4. From the OECD to major societies such as Canada and GCOA’s own Silver Economy Forum,  efforts to elevate elder caregiving continued to make progress in 2022.  But it wasn’t until the very end of ’22, when, in a little recognized piece on the Biden Administration’s “aim to boost workforce”, that elder caregiving appeared alongside conventional childcare “Top White House economic officials are considering a renewed push for a suite of policies aimed at luring more Americans back to work, including enhanced child-care and eldercare benefits…” began the article.  Encouraged by government consideration, employers can now, in ’23, underscore that mid-life to older workers are an increasing factor in employment growth and if you want to retain or hire new workers, you’d better consider the value of the elder care benefit.  This is new but should not be surprising in our second full year of The UN Decade of Healthy Ageing.

Progress on healthy aging was surely a hallmark of 2022.   Our guess is  that we are just getting started as the UN Decade of Healthy Ageing rolls to 2030, when more of us will be over 60 than under 15 and the transformation of  work and retirement will be even more clear across the generations.  In ’22 it was even more solidly pronounced that the Silver Economy powers overall economic growth, job creation and more  stable political systems.  What a great year for healthy aging.  And now ringing in 2023!


Latest Developments

We keep our members and partners in touch with the most recent updates and opinions in the worldwide dialogue on population longevity and related issues.

Global Coalition on Aging Workshop Calls on G7 Countries to Fund Pull Incentives to Spur Antibiotic Innovation

The Global Coalition on Aging, in partnership with JPMA, today announced the release of its workshop report on the AMR crisis facing G7 countries and the world, “The Value of Pull Incentives in Japan to Encourage Investment in Antibiotic Innovation to Solve the AMR Crisis.” If strong action is not taken to address AMR, we will lose the antibiotics we need to cure infections, which is likely to outpace cancer as a major cause of death, killing an estimated 10 million by 2050.

Our National Conversation on Aging

Now that President Biden officially declared his run for a second term, what are we to make of the countless warnings about his age? Clearly, voters have already considered age a major factor – Google Search results for ‘Biden age’ hit an all-time-high just before the 2020 election – and speculation has only heightened four years on. Unfortunately, these concerns are misguided and even dangerous because they conflate age with poor health and confuse ideas about work and retirement.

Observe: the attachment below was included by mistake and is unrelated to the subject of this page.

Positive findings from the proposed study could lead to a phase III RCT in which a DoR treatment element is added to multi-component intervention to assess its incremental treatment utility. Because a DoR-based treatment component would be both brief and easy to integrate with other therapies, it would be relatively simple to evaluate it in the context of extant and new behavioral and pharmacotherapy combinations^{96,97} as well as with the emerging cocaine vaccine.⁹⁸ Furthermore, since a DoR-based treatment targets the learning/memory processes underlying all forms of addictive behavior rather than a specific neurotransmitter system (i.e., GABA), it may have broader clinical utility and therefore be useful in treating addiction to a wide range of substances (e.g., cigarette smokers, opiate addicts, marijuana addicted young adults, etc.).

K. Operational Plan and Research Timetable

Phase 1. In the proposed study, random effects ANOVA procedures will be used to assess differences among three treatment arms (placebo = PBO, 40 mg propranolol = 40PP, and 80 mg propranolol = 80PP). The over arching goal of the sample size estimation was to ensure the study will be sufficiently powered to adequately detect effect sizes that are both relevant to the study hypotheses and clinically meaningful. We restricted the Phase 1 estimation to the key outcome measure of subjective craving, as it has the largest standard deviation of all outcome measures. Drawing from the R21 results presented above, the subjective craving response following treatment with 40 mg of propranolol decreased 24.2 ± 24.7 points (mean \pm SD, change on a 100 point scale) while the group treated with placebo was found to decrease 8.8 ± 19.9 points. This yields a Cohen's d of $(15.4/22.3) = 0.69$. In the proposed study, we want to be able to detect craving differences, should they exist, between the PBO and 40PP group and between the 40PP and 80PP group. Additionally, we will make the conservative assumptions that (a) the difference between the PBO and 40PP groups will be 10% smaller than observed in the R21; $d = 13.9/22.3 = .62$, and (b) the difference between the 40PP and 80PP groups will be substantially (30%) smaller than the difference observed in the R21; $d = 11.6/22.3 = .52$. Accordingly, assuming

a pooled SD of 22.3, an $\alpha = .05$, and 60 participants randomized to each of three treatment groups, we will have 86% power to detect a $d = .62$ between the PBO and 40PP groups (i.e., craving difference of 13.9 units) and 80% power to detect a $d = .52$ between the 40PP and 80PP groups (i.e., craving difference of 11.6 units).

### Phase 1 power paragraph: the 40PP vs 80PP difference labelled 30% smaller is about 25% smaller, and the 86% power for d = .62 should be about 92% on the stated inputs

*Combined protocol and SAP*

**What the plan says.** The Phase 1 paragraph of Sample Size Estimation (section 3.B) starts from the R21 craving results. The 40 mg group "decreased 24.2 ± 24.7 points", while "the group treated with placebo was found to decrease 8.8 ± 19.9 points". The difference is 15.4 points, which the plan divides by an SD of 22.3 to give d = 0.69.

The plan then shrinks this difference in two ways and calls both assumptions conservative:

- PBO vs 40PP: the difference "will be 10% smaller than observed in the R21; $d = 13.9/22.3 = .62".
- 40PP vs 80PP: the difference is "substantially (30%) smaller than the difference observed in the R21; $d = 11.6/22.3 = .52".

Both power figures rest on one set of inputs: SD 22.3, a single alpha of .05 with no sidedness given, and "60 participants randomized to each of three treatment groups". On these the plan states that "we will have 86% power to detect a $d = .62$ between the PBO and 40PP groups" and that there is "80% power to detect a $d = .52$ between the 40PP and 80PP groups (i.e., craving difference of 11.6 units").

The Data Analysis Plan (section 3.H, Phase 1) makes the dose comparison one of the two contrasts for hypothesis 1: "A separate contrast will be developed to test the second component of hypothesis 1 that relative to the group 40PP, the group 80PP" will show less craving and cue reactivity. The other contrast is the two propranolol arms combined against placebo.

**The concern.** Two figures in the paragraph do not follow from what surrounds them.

World Immunization Week: Best-Kept Secret for 21st-Century Healthy Aging

The tremendous success of childhood immunisation campaigns across the 20thcentury is one of the greatest triumphs of public health. Along with advances in sanitation and antibiotics, childhood immunisation has resulted in the miracle of modern longevity: the once extravagant prospect of growing old has become the norm. Now, in our 21st century, isn’t it our great challenge to build on this achievement by realising a healthy longevity?

South China Morning Post Letter to the Editor

Antimicrobial resistance is one of the defining global problems of our time. Drug-resistant bacterial infections killed an estimated 1.27 million people in 2019. By 2050, 10 million lives annually could be lost to antimicrobial resistance, and annual global gross domestic product could fall by between 1.1 per cent and 3.8 per cent. Fortunately, Chinese policymakers, physicians and patients have shown what is possible when they focus collective efforts on antimicrobial resistance.

Medicine Price Setting Might Appeal to Voters but Will Cost Patients

As policymakers search for potential cuts to the national budget, they risk jeopardizing the country’s most cost-effective use of healthcare dollars: biomedical innovation regarding vaccines , prescription drugs, and emerging therapies, including antibodies. As the nation rapidly ages, protecting this pipeline of medicine will not only improve health outcomes but will do so at a lower cost by reducing more expensive hospital and primary care.

Global Coalition on Aging Hosts Cross-Sector Roundtable to Tackle Heart Valve Disease in Aging Societies

The Global Coalition on Aging (GCOA) and the Global Heart Hub have released a global position paper “Heart Valve Disease: Harnessing Innovation to Save Lives, Mitigate Costs, and Advance the Healthy Aging Agenda.” The report builds upon on a December 2022 GCOA-GHH roundtable of cross-sector experts and examines how behavior and policy change can best address heart valve disease in our 21st century.

New York City Twins with Ireland to Develop Age Friendly Communities

The twinning commits both sides to share knowledge on age friendly programs and builds on the 2011 Dublin Declaration of Age-Friendly Cities and Communities. The agreement was signed by the Cathaoirleach (Mayor) Nick Killian of Meath County Council which hosts the Irish Age Friendly Programme and Lorraine Cortés-Vázquez, Commissioner for Aging.

Just Getting Started at 75

In the latest charge against the promise of healthy aging, Dr. Ezekiel Emanuel, oncologist and bioethicist, doubled down on his infamous 2014 essay stating that 75 is the ideal age to die. Now 65, he maintains that after age 75, he will no longer receive medical screenings and interventions like colonoscopies, cancer treatment, flu shots, and heart valve replacement.